Ryu Seung-wan’s third feature following the searing Die Bad and snazzy No Blood No Tears was one of the most highly anticipated films of 2004. In a reversal of what greeted No Blood No Tears - overwhelming support by critics but indifference from the audience - Arahan was a relative commercial success at 2 million admissions, but drew mixed reviews. Some critics were obviously disappointed to find an unabashedly commercial film operating within the perimeters of the Asian action genre, minus the spurts of dark, realistic violence and artistic temperament in Ryu’s previous works.
The best way to approach Arahan is to consider it a shrewd hybrid of the updated kung-fu wire action extravaganza and a modern superhero comic adaptation: a mutation of Shaolin Soccer by way of Spider-Man. It is a labor of love by a filmmaker deeply immersed in the tradition of Hong Kong kung-fu cinema, especially the early films of Jackie Chan. The film has so thoroughly digested this tradition that the homages to Chan, Yuen Woo-ping and other past masters of Hong Kong cinema may not be readily spotted. But it’s there when Ryu Seung-beom smashes a thrown chair in mid-air with a jump-kick, as in the original Drunken Master. It’s there when the camera licks the length of the sword that penetrates a character, as in The Eighteen Bronzemen of Shaolin.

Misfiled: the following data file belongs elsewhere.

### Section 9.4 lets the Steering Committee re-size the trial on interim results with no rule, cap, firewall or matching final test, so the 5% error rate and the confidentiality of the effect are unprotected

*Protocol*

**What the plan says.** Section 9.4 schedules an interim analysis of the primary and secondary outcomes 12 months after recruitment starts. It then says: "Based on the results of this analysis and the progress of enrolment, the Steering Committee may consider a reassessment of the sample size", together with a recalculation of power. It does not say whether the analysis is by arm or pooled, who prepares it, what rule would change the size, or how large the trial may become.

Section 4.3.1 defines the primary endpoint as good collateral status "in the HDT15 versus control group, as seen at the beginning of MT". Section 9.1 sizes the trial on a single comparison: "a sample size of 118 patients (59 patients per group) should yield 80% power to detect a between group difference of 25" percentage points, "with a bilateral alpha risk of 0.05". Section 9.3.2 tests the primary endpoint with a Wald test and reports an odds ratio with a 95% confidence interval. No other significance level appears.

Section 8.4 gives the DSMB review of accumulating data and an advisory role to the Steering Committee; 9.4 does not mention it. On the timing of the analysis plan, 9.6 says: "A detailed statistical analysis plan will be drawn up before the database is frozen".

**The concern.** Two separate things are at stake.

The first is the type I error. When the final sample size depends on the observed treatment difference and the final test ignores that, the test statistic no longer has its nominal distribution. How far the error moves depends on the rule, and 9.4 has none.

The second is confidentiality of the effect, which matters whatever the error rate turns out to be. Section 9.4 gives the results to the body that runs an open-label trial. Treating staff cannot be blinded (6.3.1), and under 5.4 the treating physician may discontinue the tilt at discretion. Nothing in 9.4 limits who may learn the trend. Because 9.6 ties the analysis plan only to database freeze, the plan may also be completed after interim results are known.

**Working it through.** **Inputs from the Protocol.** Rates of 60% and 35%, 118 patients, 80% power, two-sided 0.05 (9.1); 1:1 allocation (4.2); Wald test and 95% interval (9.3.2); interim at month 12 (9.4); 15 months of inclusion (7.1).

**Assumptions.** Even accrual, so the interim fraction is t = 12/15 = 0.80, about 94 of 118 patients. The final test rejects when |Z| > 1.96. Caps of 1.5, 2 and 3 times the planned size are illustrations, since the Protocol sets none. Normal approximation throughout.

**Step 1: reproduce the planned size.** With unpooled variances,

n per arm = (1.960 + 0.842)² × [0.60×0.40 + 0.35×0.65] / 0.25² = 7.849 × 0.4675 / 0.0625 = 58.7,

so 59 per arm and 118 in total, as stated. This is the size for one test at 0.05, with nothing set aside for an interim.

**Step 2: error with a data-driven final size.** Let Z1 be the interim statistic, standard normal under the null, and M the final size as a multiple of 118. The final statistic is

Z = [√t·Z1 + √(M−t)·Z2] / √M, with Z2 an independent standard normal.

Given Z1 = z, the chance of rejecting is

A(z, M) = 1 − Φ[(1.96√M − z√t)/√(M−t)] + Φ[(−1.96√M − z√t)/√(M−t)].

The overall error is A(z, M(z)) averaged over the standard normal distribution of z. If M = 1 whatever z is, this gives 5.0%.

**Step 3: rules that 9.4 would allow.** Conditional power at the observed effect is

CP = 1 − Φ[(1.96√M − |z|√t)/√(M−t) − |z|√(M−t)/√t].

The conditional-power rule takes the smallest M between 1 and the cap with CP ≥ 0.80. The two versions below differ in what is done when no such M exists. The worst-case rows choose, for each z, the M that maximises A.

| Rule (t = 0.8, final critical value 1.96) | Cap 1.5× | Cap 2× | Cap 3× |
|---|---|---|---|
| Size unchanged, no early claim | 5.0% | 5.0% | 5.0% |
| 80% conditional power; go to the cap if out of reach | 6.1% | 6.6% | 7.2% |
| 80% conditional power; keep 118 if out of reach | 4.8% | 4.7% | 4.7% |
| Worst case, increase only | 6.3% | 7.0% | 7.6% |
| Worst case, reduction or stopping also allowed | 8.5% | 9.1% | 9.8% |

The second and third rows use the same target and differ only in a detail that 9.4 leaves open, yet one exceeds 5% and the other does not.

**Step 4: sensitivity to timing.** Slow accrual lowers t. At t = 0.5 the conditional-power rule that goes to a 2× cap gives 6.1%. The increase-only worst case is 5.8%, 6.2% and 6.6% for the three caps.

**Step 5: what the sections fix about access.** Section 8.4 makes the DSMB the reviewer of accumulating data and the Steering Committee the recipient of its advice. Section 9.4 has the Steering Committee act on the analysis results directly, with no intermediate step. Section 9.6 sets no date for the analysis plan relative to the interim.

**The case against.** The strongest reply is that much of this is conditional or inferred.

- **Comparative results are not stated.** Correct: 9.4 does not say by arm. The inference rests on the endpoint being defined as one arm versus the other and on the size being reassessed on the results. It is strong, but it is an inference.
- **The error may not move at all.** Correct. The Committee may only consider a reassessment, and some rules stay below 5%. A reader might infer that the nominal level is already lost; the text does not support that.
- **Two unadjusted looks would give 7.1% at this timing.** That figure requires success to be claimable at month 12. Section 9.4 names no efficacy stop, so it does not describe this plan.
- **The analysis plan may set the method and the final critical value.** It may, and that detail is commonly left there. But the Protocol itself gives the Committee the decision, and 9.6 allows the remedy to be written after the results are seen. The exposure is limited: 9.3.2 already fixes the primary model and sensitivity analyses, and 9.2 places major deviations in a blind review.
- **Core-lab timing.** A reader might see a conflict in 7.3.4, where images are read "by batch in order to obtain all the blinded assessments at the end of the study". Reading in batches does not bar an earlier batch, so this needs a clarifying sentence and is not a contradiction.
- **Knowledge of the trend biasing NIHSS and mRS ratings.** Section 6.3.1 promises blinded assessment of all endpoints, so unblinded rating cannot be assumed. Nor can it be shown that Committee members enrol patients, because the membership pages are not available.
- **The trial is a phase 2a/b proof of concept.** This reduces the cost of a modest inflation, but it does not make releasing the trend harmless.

At the same time Arahan comes with colors and sensibilities uniquely Korean, whether it is the film’s clever premise that ordinary working class "craftsmen" are in fact secret masters of martial arts, or the mollifying comic performances of the veteran supporting cast. Arahan does not feel like a hodgepodge of Hong Kong film references (as it would have in the hands of a lesser talent) but like a contemporary descendant of the (mostly mythical) cross-breeding between Hong Kong and Korean action cinema of the 1970s.